HAR is pleased to announce the latest release from BEROSE International Encyclopaedia of the Histories of Anthropology: an article (in French) on the intersections between the history of the Native American Church and the history of anthropology from the late nineteenth century to the present.
Grillot, Thomas, 2021. “La Native American Church, l’anthropologie états-unienne et le peyote” [Transl. “The Native American Church, Anthropology in the United States and Peyote”], in BEROSE International Encyclopaedia of the Histories of Anthropology, Paris.
The Native American Church (NAC) is an example of a co-creation involving anthropologists and the peoples they study. Incorporating in its rituals the consumption of a hallucinogen of Mexican origin, peyote, the NAC offers a privileged point of view on a little-known aspect of anthropological work: the contribution of some of the representatives of the discipline to the crossing or reinforcement of borders. This issue is addressed through an analysis of expert testimony, defending peyote consumption as a religious right of Native American tribal communities. James Mooney (1861-1921) played a founding role in the development of this professional tradition of testimony that contributes as much to legitimizing a practice as to setting its standards. A second generation took over in the 1930s. After the Second World War, it played the role of gatekeeper, when consumption extended beyond the members of the NAC and a small circle of American and European elites.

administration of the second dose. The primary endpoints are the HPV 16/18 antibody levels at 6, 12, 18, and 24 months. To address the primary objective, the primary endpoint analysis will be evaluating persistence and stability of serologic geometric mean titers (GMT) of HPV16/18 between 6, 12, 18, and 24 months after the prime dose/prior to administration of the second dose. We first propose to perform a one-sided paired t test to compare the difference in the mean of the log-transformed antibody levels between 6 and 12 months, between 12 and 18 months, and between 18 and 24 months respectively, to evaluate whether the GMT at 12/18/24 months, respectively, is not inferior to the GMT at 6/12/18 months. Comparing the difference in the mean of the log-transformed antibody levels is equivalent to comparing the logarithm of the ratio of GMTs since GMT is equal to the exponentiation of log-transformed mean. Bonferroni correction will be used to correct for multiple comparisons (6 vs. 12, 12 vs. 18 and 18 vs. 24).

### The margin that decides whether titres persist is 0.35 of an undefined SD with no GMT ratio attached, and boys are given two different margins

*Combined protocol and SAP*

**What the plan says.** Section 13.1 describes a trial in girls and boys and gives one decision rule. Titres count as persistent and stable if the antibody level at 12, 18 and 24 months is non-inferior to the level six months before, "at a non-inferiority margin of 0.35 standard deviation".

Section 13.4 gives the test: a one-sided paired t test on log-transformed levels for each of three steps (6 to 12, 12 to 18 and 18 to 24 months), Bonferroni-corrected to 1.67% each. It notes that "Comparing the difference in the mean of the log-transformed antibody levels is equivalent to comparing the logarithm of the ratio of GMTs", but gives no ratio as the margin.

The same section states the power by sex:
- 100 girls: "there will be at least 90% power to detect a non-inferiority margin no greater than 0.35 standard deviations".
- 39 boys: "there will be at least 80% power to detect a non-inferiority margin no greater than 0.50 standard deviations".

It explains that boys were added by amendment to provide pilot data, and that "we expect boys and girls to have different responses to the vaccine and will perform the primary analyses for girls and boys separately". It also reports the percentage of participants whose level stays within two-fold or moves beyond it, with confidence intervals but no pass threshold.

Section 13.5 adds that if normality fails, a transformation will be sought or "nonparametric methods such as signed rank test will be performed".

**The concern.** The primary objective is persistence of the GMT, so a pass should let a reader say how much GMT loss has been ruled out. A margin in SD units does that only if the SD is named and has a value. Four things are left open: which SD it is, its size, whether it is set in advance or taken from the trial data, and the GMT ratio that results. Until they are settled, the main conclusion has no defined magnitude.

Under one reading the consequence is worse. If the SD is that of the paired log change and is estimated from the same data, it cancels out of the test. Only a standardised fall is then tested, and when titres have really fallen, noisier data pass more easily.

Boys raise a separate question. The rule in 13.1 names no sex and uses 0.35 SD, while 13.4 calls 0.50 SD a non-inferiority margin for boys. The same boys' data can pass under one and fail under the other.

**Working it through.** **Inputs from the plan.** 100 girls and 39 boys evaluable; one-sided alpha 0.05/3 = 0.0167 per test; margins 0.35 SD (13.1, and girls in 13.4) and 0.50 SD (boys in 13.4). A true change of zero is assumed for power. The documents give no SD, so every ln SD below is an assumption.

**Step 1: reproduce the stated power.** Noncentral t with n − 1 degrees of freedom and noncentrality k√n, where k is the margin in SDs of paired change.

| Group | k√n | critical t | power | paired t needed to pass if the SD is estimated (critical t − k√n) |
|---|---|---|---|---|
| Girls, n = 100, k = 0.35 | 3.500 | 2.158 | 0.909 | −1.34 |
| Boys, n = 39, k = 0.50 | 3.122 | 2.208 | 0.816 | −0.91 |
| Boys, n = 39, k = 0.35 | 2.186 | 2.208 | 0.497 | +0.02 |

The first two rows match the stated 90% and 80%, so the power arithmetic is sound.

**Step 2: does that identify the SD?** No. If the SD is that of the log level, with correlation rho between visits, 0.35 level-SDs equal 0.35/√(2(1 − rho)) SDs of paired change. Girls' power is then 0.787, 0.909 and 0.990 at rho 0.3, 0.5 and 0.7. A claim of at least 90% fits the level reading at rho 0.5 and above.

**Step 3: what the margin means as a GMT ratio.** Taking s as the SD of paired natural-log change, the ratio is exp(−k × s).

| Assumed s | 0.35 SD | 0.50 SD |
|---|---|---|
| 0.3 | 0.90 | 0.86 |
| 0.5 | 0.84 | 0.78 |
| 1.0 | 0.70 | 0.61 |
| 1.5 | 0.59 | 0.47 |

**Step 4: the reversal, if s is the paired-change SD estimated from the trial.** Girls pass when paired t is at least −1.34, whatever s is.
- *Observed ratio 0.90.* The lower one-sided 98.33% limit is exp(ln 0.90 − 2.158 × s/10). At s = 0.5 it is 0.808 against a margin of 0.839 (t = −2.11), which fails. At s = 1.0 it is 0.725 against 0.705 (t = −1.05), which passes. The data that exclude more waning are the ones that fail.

The great popularity of Carlos Castaneda (1925-1998)’s writings marks a turning point in this respect. While they shed light on the existence of other practices of peyote consumption across the U.S.-Mexico border, the controversy that soon surrounded them also tainted this openness with a suspicion of fraud. The consumption of peyote was largely enshrined in the various laws protecting the freedom of worship of Native American populations in the United States between the 1970s and 1990s, but strictly reserved for the NAC. It is then as a distinct and essentially American tradition that the rituals of this church come to irrigate a trans-American Amerindian spirituality in selected sites in Mexico. This surprising article by Grillot traces the history of the NAC and its crossings with the history of anthropology.